An exercise in compromise. While never a hot seller in its class, the 2021 Lexus NX has plenty to offer buyers who are willing to compromise in the name of savings.

It's got plenty of room up front, a classy interior design, and all the essential features one would expect from a sub-$40,000 crossover, but its tech is a bit dated and clunky. It also offers an adequate standard powertrain for its price point, but it falls far behind its slightly more expensive rivals.

The only places the Lexus NX stands out are its wild design, which may not always be a good thing, and thrifty hybrid.

Busy design, but Black Line offers a custom look. The NX has a bold design that grabs eyeball but may not age well. While its unique look is refreshing, some may find it a little too much in the luxury crossover space where timeless designs dominate.

Buyers who seek something a little less dramatic will find this in the BMW X3 and Mercedes-Benz GLC-Class. There's also an excellent middle ground in the Acura RDX.

In 2021, the NX 300h hybrid gets a new Black Line model that adds a custom look to the lineup. The Black Line trim starts with the F Sport package and adds color-keyed overfenders, 18-inch dark sputter wheels, black leatherette seating, blue contrast stitching, unique floor mats, and more. It even includes a set of matching luggage. These are great additions, but at about $6,000 over the base MSRP, there's not much value in it.

Comfortable front seats, but tight everywhere else. Up front, the Lexus NX offers plenty of room and all-day comfortable seats with plenty of adjustments. When you add the F Sport package, the thrones gain even more bolstering, giving you a secure feel without impacting comfort.

The rear seats are comfortable, but leg room can be tight at just 36.1 inches. Plus, with the sunroof, rear head room can become a struggle for taller riders. The RDX, X3, and GLC all offer more rear leg room at 38 inches, 36.4 inches, and 37.2 inches, respectively.

The NX is equally tight in cargo room with 17.7 cubic feet with the rear row upright and 54.6 cubes with it folded. The RDX offers 29.5 cubic with the seats up and 58.9 with the seats lowered. The X3 offers 28.7 and 62.7 cubic feet, respectively.

The NX's standard interior tech is acceptable, as it features a standard 8-inch infotainment screen, Apple CarPlay, and Android Auto. The biggest compromise is the standard screen is smaller than the RDX, X3, and GLC-Class, but it's still an acceptable size and there's an optional 10.3-inch screen. Buyers can't opt out of the terrible infotainment interface, which is among the worst in the industry.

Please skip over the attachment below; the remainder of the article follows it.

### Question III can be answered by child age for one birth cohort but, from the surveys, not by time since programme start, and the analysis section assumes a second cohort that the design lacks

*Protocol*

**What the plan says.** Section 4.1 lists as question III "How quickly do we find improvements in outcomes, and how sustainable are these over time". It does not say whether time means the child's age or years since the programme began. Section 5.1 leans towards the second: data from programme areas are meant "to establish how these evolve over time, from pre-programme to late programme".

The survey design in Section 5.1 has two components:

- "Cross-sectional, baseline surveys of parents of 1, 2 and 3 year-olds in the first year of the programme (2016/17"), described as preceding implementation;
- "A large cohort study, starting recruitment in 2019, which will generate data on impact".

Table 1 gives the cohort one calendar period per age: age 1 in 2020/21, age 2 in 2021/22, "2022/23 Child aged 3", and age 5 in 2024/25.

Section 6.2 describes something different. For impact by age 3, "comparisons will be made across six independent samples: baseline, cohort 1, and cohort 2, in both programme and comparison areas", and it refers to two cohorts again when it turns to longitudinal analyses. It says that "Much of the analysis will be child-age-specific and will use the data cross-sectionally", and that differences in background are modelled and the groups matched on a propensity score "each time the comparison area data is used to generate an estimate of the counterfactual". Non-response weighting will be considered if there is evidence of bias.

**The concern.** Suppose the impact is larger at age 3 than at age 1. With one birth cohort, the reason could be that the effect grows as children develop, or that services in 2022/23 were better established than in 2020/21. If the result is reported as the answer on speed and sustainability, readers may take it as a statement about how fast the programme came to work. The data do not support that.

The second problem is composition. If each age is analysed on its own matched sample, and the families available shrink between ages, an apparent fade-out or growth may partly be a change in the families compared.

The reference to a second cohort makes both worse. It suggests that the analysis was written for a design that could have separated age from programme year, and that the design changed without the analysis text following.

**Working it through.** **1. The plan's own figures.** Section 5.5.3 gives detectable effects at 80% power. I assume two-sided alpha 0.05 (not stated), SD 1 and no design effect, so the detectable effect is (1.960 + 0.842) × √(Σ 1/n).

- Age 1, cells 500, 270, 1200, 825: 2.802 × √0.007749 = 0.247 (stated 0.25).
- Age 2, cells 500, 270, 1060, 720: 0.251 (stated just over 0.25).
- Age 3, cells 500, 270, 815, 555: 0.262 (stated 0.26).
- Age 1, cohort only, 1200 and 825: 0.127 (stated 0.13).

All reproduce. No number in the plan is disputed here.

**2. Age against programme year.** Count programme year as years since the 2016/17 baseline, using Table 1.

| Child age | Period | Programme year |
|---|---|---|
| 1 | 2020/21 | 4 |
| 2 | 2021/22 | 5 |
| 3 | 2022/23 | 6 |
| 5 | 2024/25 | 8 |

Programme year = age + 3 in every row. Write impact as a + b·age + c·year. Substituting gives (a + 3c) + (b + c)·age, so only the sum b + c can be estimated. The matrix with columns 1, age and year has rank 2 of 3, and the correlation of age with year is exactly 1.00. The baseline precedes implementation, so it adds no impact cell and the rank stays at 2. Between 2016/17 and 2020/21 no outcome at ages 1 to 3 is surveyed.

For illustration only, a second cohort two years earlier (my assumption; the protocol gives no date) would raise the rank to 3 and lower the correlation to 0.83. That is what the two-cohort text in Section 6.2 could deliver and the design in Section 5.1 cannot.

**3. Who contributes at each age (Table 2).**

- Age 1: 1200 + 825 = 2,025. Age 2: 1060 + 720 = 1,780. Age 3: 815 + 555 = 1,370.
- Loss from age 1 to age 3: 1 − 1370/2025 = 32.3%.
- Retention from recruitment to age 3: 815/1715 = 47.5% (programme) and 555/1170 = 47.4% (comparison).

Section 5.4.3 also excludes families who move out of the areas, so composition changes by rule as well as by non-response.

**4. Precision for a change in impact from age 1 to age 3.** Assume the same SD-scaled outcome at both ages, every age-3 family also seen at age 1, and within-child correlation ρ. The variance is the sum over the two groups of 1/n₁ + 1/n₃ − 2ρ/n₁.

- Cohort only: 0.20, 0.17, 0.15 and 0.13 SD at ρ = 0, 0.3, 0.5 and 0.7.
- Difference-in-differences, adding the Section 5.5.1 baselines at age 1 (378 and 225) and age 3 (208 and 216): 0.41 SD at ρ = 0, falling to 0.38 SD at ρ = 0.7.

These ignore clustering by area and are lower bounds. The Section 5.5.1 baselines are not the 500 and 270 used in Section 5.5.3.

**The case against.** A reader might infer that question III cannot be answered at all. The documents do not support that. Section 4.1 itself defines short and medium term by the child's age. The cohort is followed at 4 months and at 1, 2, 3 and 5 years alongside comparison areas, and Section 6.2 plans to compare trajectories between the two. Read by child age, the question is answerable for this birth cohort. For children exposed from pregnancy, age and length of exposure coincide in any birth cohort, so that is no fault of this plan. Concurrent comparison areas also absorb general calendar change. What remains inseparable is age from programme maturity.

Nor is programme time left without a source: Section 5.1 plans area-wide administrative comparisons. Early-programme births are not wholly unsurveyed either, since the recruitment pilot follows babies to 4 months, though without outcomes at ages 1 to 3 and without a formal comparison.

Lexus NX

Lacks top-line power, but hybrid makes up for it. The NX comes standard with a 235-horsepower turbocharged four-cylinder engine. In a bubble, that sounds good, but it lacks power once you throw in the competition.

The RDX boasts a Honda Civic Type R-sourced 272-hp 2.0-liter. The X3 comes standard with a 248-hp 2.0-liter and has an optional 382-hp inline-six. Finally, the GLC boasts a standard 255-hp 2.0-liter engine, a V6-powered AMG GLC 43 with 385 hp, and a V8-powered AMG GLC 63 with 469 or 503 hp.

The NX makes up for its power shortcomings with a thrifty 300h hybrid model that pairs a 2.5-liter four-cylinder to two electric motors for 194 hp and an EPA-estimated 31 miles per gallon combined. Most other competitors offer no hybrid models in this class. BMW offers a plug-in X3 30e with an 18-mile all-electric range, 288 hp, and a 5.9-second 0-60 mph time, but it comes in at a hefty $50,595.

Final thoughts. With a relatively low price, loads of standard features, and a potent enough powertrain, the 2021 Lexus NX is a good option for most buyers. Those seeking a hybrid model will find even more value in buying the NX 300h.

Despite being a compact crossover, the NX still feels like a true luxury crossover in the front seats. The rear seats are a little tight, though. Buyers who haul adults or older kids in the rear seats may want to move up to the X3, RDX, or GLC-Class.

Buyers looking for a larger, easier-to-use infotainment system without paying a ton more can look to the RDX. If power is what you crave, the NX isn't your crossover. Look to the X3 and GLC for true performance options.

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